3 flag class

We view the process of filtering microarray data, and especially array-CGH data, as a succession of steps consisting in excluding from the data unreliable spots or clones (according to criteria such as signal to noise ratio or replicate consistency), and correcting signal values from various non-biologically relevant sources of variations (such as spotting effects, spatial effects, or intensity effects).

We introduce the formalism of flags to deal with this filtering issue: in the two following subsections, we describe the attributes and methods devoted to flag objects.

3.1 Attributes

A flag object f is a list whose most important items are a function (f$FUN) that has to be applied to an object of class arrayCGH, and a character value (f$char) that will allow us to identify the flagged spots. Optionally further arguments can be passed to f$FUN via f$args, and a label can be added via f$label. The examples of this subsection use the function to.flag, which is explained in subsection 3.2.

3.1.1 Exclusion and correction flags

As stated above, we make the distinction between flags that exclude spots from further analysis and flags that correct signal values:

exclusion flags

If f is an exclusion flag, f$FUN returns a list of spots to exclude and f$char is a non NULL value that quickly identifies the flag. In the following example, we define SNR.flag, a flag objects that excludes spots whose signal to noise ratio lower than the threshold snr.thr.
> SNR.FUN <- function(arrayCGH, var.FG, var.BG, snr.thr) {
+     which(arrayCGH$arrayValues[[var.FG]] < arrayCGH$arrayValues[[var.BG]] * 
+         snr.thr)
+ }
> SNR.char <- "B"
> SNR.label <- "Low signal to noise ratio"
> SNR.flag <- to.flag(SNR.FUN, SNR.char, args = alist(var.FG = "REF_F_MEAN", 
+     var.BG = "REF_B_MEAN", snr.thr = 3))

correction flags

If f is a correction flag, f$FUN returns an object of type arrayCGH and f$char is NULL. In the following example, global.spatial.flag computes a spatial trend on the array, and corrects the signal log-ratios from this spatial trend:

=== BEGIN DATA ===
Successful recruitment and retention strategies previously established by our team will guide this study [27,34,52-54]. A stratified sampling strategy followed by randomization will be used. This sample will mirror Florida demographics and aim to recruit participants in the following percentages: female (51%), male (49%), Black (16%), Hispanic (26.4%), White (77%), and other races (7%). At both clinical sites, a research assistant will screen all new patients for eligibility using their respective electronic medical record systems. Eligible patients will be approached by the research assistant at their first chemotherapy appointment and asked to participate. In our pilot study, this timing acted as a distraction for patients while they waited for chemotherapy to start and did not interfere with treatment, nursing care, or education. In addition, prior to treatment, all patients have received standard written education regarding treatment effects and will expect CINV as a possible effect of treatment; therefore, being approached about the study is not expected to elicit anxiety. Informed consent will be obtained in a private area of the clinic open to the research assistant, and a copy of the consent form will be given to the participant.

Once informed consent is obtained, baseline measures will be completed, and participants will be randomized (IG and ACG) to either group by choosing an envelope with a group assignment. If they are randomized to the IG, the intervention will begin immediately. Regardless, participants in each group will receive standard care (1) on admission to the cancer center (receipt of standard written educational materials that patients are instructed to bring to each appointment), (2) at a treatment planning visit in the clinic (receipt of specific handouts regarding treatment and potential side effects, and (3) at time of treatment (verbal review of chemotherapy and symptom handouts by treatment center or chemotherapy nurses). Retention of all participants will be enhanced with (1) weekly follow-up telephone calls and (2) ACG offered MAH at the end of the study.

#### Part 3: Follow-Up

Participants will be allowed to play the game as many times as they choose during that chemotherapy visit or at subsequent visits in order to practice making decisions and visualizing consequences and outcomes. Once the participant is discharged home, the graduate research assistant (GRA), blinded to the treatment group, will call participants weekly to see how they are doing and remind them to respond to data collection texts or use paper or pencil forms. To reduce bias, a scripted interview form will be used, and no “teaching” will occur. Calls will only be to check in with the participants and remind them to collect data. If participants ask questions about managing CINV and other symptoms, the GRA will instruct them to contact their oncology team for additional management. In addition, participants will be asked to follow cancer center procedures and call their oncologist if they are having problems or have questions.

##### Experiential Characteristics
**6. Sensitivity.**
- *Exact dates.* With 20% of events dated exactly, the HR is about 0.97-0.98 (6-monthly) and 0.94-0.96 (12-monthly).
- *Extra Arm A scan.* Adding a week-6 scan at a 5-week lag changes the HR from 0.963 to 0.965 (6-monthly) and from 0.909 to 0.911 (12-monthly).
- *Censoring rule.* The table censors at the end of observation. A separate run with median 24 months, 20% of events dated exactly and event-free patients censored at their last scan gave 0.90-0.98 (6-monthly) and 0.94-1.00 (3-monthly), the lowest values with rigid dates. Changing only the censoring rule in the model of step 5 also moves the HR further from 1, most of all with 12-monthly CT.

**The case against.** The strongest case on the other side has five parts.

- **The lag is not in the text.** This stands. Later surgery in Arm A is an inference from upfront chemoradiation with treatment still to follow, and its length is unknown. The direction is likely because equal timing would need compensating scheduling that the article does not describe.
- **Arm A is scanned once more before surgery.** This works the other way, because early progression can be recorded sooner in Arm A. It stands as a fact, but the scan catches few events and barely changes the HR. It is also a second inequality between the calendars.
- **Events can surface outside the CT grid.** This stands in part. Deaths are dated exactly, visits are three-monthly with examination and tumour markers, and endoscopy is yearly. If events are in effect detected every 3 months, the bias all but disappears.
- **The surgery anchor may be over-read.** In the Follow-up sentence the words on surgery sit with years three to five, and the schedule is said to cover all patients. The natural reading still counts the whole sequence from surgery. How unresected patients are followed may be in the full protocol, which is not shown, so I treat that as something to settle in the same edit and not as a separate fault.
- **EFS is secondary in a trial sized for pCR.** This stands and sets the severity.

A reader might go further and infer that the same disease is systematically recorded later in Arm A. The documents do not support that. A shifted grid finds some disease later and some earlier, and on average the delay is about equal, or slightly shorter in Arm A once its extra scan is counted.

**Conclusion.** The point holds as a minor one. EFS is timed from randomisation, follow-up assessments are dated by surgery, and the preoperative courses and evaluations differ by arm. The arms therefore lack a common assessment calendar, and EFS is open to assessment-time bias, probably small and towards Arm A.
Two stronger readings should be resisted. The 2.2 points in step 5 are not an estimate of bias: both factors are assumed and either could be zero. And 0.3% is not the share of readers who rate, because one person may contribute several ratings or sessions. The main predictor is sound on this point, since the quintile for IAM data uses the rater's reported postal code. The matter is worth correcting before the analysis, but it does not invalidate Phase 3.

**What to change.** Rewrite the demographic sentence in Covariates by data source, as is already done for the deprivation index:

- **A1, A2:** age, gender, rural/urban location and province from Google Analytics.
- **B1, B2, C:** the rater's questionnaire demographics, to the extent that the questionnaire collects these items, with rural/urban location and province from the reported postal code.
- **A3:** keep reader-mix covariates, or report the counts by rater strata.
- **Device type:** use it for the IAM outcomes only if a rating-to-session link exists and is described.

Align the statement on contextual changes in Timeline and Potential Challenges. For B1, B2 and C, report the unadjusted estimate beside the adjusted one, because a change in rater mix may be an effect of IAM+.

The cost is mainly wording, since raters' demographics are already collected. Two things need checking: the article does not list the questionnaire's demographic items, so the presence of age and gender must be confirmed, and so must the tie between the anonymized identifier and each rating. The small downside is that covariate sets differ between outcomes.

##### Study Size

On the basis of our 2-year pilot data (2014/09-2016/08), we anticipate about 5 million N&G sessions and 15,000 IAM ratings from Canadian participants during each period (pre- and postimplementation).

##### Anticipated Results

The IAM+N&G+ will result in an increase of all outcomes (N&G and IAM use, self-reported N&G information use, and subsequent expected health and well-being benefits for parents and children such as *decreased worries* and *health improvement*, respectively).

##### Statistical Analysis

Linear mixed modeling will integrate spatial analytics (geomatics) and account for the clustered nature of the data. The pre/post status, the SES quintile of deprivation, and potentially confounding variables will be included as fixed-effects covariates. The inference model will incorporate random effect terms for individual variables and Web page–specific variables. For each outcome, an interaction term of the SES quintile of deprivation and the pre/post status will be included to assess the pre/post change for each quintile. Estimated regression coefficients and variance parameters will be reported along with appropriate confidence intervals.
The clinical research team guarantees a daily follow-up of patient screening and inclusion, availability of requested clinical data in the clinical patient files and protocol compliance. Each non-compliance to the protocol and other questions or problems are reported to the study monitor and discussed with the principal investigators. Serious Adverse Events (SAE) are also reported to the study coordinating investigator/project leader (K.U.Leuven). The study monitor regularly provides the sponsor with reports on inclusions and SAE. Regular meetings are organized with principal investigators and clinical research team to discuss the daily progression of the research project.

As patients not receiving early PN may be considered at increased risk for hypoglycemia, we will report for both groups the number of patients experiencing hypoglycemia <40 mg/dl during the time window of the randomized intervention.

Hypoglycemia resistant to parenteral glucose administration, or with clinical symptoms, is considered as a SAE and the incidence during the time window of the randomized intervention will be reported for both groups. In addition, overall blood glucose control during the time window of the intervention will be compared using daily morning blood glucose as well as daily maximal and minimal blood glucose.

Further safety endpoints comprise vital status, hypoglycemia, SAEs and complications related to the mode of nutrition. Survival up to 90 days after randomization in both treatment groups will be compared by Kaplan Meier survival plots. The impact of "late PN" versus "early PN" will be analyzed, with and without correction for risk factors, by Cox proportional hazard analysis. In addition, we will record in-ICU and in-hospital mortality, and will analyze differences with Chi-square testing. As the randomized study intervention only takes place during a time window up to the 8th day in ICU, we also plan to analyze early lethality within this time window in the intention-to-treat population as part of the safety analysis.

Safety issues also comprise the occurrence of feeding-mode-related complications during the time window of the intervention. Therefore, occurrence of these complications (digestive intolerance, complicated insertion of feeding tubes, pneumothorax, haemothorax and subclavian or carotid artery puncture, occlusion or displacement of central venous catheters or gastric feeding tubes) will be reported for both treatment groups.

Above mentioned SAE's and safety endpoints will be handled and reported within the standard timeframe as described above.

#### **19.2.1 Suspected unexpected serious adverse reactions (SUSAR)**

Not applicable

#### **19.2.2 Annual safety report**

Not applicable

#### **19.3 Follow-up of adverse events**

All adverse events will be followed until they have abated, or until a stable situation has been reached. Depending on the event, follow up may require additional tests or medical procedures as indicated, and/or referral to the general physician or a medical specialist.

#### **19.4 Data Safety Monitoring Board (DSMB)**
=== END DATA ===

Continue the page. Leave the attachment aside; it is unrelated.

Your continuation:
> global.spatial.FUN <- function(arrayCGH, var) {
+     if (!is.null(arrayCGH$arrayValues$Flag)) 
+         arrayCGH$arrayValues$LogRatio[which(arrayCGH$arrayValues$Flag != 
+             "")] <- NA
+     Trend <- arrayTrend(arrayCGH, var, span = 0.03, degree = 1, 
+         iterations = 3)
+     arrayCGH$arrayValues[[var]] <- Trend$arrayValues[[var]] - 
+         Trend$arrayValues$Trend
+     arrayCGH
+ }
> global.spatial.flag <- to.flag(global.spatial.FUN, args = alist(var = "LogRatio"))

3.1.2 Permanent and temporary flags

We introduce an additional distinction between permanent and temporary flags in order to deal with the case of spots or clone that are known to be biologically relevant, but that have not to be taken into account for the computation of a scaling normalization coefficient. For example in breast cancer, when the reference DNA comes from a male, we expect a gain of the X chromosome and a loss of the Y chromosome in the tumoral sample, and we do not want log-ratio values for X and Y chromosome to bias the estimation of a scaling normalization coefficient.

Any flag object therefore contains an argument called type, which defaults to "perm" (permanent) but can be set to "temp" in the case of a temporary flag. In the following example, chromosome.flag is a temporary flag that identifies clones correcponding to X and Y chromosome:

> chromosome.FUN <- function(arrayCGH, var) {
+     var.rep <- arrayCGH$id.rep
+     w <- which(!$cloneValues[[var]]), 
+         c("X", "Y"))))
+     l <- arrayCGH$cloneValues[w, var.rep]
+     which(!$arrayValues[[var.rep]], as.character(l))))
+ }
> chromosome.char <- "X"
> chromosome.label <- "Sexual chromosome"
> chromosome.flag <- to.flag(chromosome.FUN, chromosome.char, type = "temp.flag", 
+     args = alist(var = "Chromosome"), label = chromosome.label)

3.2 Methods

3.2.1 to.flag

The function to.flag is used of the creation of flag objects, with the specificities described in subsection 3.1.

> args(to.flag)
function (FUN, char = NULL, args = NULL, type = "perm.flag", 
    label = NULL) 

3.2.2 flag.arrayCGH

Function flag.arrayCGH simply applies function flag$FUN to a flag object for filtering, and returns:
> args(flag.arrayCGH)
function (flag, arrayCGH) 

3.2.3 flag.summary

Function flag.summary computes spot-level information about normalization (including the number of flagged spots and numeric normalization parameters), and displays it in a convenient way. This function can either be applied to an object of type arrayCGH:

> args(flag.summary.arrayCGH)
function (arrayCGH, flag.list, flag.var = "Flag", nflab = "not flagged", 

or to plain spot-level information, by using the default method:

> args(flag.summary.default)
function (spot.flags, flag.list, nflab = "not flagged", ...) 

Pierre Neuvial 2007-03-16